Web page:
MSNBC’s programming this week is not even close to Fox News’ critiques of Republicans or Tea Partiers. Is Karl Rove’s critique of Sarah Palin’s presidential possibilities an example? This is not even close to what happened on MSNBC, which roundly criticized President Obama for a lack of commitment to his campaign pledges and principles of justice.

Let’s end this by asking, “When Bush and Cheney were in office, did Fox News commentators criticize them for not following through on campaign pledges?”

The answer is no.  Conservative politicians and their supporters treat campaign pledges like car litter from a trip. When the campaign is over, pledges are tossed in the nearest trash bin. Of course liberal politicians do this, too. The difference is in the reactions of their bases.

Conservatives (Fox News audience) realize campaign pledges are calculated expressions aimed at getting votes. That doesn’t bother them because it is consistent with their core value of self-interest. According to them, we all have self-interest and self-interest is good. Therefore, self-interested campaign pledges that get one elected are good — end of story.

If there was a Fox News broadcast in which commentators took Bush or Cheney to task for a lack of commitment to self-interest, please let me know. I will post the video to this blogsite.

On the other hand, liberals are driven by principles of honesty and justice. This week’s MSNBC explosion is evidence of both. The liberal base (MSNBC audience) expected Obama to carry out campaign pledges (silly them), and MSNBC commentators roundly criticized the president for the injustice of continuing President Bush’s tax policies.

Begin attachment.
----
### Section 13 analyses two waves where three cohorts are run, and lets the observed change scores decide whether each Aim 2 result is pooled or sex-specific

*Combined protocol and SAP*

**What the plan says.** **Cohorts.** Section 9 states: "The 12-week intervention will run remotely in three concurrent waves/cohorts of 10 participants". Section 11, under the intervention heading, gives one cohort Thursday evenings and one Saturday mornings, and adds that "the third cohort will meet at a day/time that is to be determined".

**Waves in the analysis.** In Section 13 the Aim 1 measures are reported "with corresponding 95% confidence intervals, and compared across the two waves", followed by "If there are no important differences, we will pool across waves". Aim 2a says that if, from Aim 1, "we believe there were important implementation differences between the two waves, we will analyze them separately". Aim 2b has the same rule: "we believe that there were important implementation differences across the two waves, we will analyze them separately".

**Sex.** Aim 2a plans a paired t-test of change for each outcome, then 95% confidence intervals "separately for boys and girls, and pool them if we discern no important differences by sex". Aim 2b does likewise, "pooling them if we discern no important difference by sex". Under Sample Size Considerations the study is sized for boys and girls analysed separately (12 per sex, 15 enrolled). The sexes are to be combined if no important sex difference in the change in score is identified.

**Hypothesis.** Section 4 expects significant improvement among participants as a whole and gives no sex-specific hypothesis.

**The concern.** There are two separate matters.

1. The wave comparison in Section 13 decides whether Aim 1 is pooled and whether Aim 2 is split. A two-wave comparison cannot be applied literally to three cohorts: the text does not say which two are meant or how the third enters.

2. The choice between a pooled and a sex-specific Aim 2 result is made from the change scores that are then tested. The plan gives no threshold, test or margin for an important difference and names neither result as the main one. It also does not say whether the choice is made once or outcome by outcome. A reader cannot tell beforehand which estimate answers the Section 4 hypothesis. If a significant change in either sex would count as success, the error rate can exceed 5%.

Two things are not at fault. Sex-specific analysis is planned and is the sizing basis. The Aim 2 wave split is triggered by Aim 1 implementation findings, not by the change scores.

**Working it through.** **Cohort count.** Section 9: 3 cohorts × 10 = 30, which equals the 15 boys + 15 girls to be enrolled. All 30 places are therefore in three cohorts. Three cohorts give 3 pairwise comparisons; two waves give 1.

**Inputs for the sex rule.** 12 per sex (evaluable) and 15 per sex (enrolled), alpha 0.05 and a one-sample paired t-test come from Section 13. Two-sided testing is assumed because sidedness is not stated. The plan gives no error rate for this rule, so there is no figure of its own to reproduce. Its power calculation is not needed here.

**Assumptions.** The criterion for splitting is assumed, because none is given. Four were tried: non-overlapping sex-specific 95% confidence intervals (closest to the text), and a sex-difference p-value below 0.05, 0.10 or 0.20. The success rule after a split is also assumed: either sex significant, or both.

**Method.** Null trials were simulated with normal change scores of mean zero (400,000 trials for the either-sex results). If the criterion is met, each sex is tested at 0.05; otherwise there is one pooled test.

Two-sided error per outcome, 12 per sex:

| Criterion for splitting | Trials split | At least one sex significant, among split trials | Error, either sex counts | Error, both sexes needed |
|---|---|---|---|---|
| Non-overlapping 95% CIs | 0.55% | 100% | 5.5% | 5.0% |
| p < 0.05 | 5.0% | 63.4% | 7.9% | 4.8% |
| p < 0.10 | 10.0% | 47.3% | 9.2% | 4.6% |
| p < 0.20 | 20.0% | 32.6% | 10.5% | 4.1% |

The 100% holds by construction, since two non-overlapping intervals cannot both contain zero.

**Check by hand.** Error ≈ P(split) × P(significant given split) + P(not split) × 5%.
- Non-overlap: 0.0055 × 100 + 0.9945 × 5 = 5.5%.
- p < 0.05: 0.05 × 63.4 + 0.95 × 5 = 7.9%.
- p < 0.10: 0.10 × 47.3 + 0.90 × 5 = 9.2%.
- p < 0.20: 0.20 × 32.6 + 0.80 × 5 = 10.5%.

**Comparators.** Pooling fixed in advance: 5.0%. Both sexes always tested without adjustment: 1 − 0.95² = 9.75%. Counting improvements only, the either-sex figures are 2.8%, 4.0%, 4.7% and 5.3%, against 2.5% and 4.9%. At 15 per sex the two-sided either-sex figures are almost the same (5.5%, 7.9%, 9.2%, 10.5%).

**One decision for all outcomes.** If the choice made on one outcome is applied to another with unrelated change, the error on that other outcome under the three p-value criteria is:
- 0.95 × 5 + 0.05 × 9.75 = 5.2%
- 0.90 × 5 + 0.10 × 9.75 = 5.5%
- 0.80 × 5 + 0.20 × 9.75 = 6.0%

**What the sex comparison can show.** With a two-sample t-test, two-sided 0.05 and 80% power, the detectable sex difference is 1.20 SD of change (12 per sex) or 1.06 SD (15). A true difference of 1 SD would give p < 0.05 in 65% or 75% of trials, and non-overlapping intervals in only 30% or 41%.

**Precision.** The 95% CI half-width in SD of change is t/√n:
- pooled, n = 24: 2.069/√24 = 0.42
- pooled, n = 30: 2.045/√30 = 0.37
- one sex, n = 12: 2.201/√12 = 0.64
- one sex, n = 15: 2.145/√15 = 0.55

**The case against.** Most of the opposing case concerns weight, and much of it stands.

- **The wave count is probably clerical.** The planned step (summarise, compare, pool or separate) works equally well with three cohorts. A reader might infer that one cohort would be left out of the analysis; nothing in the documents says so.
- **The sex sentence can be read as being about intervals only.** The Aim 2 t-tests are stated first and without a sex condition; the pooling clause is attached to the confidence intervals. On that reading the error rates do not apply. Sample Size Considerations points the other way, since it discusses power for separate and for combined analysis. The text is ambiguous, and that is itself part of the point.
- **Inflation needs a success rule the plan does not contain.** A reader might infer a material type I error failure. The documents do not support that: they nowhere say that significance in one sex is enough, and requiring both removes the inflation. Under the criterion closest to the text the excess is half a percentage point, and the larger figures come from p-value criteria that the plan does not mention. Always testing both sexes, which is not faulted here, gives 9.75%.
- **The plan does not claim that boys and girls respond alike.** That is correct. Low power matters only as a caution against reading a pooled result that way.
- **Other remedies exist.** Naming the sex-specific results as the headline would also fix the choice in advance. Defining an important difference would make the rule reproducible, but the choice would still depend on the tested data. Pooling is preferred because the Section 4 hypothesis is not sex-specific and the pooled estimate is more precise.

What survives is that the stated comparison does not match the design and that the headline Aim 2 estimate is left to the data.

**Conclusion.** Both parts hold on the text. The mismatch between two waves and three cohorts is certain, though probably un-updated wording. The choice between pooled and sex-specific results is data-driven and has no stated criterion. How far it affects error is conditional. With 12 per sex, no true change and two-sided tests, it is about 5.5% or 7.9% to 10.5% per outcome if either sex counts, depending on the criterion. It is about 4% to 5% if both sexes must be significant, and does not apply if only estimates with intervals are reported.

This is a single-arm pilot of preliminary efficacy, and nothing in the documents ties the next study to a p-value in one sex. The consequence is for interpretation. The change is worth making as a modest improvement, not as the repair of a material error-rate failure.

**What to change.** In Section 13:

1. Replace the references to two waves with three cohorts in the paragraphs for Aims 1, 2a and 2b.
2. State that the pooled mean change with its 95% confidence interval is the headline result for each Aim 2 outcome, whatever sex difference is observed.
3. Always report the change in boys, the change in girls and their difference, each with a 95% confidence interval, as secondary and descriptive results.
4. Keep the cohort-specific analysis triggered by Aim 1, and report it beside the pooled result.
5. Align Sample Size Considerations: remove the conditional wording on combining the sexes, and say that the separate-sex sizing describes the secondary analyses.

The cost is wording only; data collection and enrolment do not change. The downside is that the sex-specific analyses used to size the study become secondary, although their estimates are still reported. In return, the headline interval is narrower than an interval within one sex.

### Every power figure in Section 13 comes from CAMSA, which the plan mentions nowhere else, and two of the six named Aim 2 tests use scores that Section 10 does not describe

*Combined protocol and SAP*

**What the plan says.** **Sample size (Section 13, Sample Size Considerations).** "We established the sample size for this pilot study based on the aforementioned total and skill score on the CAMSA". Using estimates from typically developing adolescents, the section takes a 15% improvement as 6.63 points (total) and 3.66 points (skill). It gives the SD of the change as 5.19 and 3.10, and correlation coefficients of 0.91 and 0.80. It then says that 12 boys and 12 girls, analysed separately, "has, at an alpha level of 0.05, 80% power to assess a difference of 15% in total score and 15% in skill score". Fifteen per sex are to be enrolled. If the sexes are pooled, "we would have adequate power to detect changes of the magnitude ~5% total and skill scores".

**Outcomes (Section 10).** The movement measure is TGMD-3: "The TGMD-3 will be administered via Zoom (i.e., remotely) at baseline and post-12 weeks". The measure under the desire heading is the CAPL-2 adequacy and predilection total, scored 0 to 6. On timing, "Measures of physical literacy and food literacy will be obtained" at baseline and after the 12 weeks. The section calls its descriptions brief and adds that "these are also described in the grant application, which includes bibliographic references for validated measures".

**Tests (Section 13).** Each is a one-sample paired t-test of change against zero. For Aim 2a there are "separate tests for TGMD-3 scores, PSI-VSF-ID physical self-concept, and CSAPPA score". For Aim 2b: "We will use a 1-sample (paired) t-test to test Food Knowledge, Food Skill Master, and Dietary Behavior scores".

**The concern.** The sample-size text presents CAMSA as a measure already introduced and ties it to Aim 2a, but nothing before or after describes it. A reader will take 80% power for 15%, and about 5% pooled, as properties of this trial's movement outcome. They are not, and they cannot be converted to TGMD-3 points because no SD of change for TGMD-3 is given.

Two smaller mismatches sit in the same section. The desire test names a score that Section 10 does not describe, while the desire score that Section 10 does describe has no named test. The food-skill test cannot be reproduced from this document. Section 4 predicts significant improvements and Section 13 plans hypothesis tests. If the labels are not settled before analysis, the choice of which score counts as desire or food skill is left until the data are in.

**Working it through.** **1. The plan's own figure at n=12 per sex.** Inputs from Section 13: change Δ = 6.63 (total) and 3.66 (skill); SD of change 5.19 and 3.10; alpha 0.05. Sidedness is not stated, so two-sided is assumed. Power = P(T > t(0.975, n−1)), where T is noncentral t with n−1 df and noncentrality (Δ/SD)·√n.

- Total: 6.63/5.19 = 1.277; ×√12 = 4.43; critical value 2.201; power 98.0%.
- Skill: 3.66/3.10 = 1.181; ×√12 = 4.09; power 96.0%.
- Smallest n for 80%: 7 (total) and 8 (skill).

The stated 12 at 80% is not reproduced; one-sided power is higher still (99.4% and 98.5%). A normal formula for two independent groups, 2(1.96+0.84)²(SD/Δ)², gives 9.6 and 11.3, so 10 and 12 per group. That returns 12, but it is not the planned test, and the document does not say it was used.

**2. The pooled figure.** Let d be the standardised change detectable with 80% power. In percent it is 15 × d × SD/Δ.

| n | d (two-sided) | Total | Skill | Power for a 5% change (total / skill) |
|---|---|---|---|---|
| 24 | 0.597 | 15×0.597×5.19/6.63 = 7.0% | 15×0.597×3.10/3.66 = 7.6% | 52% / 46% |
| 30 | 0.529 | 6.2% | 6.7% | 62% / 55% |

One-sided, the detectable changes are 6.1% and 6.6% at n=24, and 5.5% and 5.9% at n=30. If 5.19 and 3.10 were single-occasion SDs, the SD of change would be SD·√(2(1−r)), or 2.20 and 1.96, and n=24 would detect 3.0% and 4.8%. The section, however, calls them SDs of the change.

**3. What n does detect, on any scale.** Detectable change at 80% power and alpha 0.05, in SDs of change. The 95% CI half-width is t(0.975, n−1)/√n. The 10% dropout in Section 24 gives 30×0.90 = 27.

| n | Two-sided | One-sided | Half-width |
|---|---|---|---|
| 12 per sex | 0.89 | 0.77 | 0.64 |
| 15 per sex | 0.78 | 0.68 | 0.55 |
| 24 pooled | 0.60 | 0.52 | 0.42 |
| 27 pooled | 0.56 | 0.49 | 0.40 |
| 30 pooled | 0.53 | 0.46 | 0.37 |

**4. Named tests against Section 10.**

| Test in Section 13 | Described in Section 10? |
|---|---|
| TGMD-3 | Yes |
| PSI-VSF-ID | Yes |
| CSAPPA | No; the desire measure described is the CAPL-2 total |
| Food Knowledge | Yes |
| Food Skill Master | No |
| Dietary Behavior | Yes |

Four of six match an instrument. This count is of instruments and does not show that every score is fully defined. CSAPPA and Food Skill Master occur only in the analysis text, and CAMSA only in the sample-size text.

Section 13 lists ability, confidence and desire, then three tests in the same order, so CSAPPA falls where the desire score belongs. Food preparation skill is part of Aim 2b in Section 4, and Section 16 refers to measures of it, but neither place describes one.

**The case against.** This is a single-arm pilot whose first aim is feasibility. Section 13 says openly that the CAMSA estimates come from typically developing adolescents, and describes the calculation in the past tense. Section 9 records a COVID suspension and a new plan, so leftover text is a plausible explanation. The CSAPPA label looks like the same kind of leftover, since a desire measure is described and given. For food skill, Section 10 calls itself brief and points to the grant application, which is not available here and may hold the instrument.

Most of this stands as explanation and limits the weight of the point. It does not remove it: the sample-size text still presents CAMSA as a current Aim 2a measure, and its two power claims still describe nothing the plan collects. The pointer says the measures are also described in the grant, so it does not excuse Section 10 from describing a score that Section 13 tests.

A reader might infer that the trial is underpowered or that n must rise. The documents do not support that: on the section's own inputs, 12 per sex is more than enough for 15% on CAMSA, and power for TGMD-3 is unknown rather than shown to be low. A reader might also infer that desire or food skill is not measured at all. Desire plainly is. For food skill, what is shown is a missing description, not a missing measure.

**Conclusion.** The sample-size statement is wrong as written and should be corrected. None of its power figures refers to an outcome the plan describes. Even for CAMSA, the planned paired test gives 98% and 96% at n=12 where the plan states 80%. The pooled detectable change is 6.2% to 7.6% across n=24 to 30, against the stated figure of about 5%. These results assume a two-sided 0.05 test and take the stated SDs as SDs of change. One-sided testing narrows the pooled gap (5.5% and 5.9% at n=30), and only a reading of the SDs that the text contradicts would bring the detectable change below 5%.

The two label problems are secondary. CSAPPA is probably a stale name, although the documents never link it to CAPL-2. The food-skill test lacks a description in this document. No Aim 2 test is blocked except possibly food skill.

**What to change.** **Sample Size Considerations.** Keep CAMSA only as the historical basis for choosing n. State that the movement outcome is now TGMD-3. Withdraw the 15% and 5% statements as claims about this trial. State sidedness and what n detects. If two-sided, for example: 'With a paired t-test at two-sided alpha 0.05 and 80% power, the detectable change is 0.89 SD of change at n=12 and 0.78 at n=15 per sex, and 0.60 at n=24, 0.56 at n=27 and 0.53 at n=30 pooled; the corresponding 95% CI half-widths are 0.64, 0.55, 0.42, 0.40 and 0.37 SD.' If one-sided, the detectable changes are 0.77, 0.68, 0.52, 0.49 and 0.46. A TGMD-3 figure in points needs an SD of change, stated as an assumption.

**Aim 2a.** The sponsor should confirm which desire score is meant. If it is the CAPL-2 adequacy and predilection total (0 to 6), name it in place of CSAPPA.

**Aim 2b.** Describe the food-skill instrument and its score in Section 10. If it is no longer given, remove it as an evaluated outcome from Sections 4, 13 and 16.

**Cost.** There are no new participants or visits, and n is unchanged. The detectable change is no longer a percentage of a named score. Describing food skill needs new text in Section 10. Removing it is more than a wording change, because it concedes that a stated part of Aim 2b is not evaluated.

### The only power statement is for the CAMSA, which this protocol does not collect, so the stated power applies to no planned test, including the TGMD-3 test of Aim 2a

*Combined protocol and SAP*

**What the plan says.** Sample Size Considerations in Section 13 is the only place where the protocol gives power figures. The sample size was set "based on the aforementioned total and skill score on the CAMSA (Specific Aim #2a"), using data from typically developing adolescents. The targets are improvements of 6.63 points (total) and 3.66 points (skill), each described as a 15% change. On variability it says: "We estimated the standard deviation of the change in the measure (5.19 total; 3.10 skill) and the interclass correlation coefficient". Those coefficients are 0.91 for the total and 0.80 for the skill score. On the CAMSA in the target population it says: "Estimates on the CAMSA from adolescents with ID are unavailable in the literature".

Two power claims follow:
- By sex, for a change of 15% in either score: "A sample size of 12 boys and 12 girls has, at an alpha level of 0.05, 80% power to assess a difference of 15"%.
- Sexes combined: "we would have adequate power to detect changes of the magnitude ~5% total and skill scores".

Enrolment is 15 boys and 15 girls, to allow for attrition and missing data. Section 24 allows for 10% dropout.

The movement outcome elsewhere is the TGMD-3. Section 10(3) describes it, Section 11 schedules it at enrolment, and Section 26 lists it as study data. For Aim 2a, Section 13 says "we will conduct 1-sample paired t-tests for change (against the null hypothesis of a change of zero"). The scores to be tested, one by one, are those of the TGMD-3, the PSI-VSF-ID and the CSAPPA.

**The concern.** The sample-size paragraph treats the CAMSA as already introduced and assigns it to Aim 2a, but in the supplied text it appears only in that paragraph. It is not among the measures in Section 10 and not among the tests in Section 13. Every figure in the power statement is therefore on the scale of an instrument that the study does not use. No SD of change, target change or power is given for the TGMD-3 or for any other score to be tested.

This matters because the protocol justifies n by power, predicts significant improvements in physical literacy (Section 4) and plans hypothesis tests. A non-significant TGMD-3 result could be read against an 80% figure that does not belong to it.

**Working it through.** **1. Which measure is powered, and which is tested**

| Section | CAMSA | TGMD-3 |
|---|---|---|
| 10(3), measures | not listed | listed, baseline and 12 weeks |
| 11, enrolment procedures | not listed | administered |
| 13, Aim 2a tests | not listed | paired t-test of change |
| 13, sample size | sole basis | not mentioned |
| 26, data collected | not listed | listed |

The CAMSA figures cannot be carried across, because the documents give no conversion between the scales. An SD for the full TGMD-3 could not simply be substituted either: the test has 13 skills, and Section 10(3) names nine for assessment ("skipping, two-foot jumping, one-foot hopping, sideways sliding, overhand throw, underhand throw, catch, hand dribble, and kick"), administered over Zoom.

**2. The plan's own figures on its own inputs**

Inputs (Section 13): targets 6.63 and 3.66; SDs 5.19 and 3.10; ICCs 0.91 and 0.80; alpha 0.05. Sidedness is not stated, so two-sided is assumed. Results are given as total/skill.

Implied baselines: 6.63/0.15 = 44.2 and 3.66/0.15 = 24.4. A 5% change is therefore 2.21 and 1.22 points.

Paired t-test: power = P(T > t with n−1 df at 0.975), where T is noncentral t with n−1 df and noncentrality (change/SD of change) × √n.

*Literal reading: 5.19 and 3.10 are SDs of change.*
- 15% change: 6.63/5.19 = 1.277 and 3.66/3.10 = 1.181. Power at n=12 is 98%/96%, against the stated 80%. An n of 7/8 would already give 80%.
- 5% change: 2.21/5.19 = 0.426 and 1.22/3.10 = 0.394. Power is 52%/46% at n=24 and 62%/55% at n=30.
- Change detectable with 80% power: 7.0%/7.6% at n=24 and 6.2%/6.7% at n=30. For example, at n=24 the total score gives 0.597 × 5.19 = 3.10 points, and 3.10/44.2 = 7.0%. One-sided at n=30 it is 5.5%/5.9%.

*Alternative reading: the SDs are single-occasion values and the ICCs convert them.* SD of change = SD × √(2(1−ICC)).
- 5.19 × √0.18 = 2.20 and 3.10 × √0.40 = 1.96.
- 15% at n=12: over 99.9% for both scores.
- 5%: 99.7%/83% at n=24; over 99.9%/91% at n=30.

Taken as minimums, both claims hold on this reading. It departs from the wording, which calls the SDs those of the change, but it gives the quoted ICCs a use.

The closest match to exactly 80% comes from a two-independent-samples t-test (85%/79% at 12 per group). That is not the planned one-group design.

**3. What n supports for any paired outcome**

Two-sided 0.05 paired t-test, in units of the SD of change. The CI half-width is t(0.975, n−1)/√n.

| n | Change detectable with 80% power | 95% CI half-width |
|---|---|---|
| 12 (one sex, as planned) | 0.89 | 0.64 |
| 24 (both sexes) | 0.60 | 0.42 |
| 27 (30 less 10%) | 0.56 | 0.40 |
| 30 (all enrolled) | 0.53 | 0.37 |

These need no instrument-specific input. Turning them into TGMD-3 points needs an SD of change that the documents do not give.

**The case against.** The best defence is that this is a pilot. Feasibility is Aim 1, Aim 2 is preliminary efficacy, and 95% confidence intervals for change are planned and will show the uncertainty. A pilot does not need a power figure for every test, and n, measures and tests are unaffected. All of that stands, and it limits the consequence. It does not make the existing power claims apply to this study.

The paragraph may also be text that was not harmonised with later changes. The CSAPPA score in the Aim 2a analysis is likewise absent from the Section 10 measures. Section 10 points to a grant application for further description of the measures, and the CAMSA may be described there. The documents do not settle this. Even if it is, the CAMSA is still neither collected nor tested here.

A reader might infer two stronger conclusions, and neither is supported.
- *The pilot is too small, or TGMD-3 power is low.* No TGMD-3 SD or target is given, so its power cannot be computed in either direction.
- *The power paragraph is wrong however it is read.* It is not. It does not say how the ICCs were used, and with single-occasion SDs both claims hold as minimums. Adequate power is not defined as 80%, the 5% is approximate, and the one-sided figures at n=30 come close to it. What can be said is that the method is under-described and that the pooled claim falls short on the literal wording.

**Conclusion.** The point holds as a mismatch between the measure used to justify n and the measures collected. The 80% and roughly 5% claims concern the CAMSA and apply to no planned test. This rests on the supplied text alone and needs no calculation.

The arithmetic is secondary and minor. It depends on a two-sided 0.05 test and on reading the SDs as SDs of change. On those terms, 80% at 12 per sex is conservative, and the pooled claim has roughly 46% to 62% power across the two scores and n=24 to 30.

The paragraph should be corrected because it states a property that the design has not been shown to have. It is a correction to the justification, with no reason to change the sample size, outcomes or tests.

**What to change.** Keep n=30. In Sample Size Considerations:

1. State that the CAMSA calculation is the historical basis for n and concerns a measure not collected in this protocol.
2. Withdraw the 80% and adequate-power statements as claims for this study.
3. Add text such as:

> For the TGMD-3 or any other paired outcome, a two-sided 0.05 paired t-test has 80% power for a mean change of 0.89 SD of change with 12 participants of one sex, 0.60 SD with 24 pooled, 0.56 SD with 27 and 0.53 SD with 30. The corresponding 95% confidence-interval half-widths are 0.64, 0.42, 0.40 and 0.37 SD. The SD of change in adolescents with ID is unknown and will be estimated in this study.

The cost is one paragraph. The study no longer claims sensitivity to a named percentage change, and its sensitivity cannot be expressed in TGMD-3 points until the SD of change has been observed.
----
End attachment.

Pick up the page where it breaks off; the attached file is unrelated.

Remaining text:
The difference between the values of the conservative and liberal bases is the second reason Jon Stewart’s proclamation is a false equivalency. If he would have discerned this difference between liberals’ and conservatives’ philosophies, he could have seen the differences between their cheerleaders, too.

Jon — Will we hear an apology? Oh yes — I forgot. You are a comedian, not to be taken seriously. I will remember that from now on, whenever you want to be taken seriously.

1 comment so far ↓

#1 MSNBC and Fox are now equivalent — Six Virtues of the Educated Person on 09.19.12 at 1:36 pm

[…] MSNBC is now the liberal distorter of conservative views, just as Fox has always been the conservative distorter of liberal views. When Jon Stewart claimed this equivalency in November, 2010, I disagreed. […]